The following considerations apply in the early management of a patient with an electrical injury:
- Cardiac Monitoring
- Aggressive Management of Myoglobinuria
- Additional Fluid Resuscitation
- Management of Compartment Syndrome
Electrical injuries may result in a variety of cardiac arrhythmias, including asystole and ventricular fibrillation which manifest very soon after injury.
CPR should be initiated for those in cardiac arrest
Aggressive Management of Myoglobinuria
Muscle damage can result in myoglobinuria and haemoglobinuria. These pigments can exacerbate acute renal failure. Prompt diuresis will help to protect against pigment deposition in the renal tubules and kidney damage.
If pigment is evident in the urine, intravenous fluids should be increased to create a urine output of 75 – 100 mls/hr to ‘flush’ the kidneys. Diuretics may be required as an adjunct.
Additional Fluid Resuscitation
Fluid resuscitation requirements in an electrical burn are usually more than that indicated by the extent of the cutaneous burn. Muscle damage that is not immediately evident can cause fluid loss which is not accounted for by the standard Parkland formula. It is important to always titrate fluid resuscitation according to urine output goals.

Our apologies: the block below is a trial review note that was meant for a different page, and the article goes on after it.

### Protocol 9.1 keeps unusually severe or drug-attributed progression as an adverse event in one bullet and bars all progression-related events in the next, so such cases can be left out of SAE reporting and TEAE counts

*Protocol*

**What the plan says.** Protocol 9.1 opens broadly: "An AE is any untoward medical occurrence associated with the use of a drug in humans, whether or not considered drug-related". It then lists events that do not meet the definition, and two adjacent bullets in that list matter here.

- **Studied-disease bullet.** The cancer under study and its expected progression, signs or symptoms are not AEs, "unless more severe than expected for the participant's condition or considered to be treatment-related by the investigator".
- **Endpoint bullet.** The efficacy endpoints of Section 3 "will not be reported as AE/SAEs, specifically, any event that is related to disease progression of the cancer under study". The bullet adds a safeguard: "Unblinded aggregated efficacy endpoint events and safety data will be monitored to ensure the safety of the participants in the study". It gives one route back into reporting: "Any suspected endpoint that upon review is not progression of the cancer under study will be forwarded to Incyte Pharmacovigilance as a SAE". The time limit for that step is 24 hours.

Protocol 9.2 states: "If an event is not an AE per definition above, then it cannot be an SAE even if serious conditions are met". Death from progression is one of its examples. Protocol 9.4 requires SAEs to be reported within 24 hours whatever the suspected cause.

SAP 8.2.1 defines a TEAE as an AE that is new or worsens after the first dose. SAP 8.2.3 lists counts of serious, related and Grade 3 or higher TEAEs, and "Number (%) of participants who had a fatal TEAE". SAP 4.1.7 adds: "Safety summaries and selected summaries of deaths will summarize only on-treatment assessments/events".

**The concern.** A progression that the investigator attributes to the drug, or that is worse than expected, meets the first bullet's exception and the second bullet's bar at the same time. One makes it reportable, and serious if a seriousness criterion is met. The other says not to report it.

Patients with high voltage electrical injuries are at risk of developing compartment syndrome. Damaged muscle swells and the high pressure within the investing fascia can obliterate blood flow and result in further muscle necrosis.
- Elevate affected areas to help to minimise swelling
Signs of compartment syndrome:
- ‘tight’ muscle compartments in limbs
- pain at rest
- increased pain on passive extension of digits
- decreased distal sensation
- decreased distal perfusion
If multi-compartment fasciotomy is required, consult with Adult Retrieval Victoria and the appropriate Burn Service before proceeding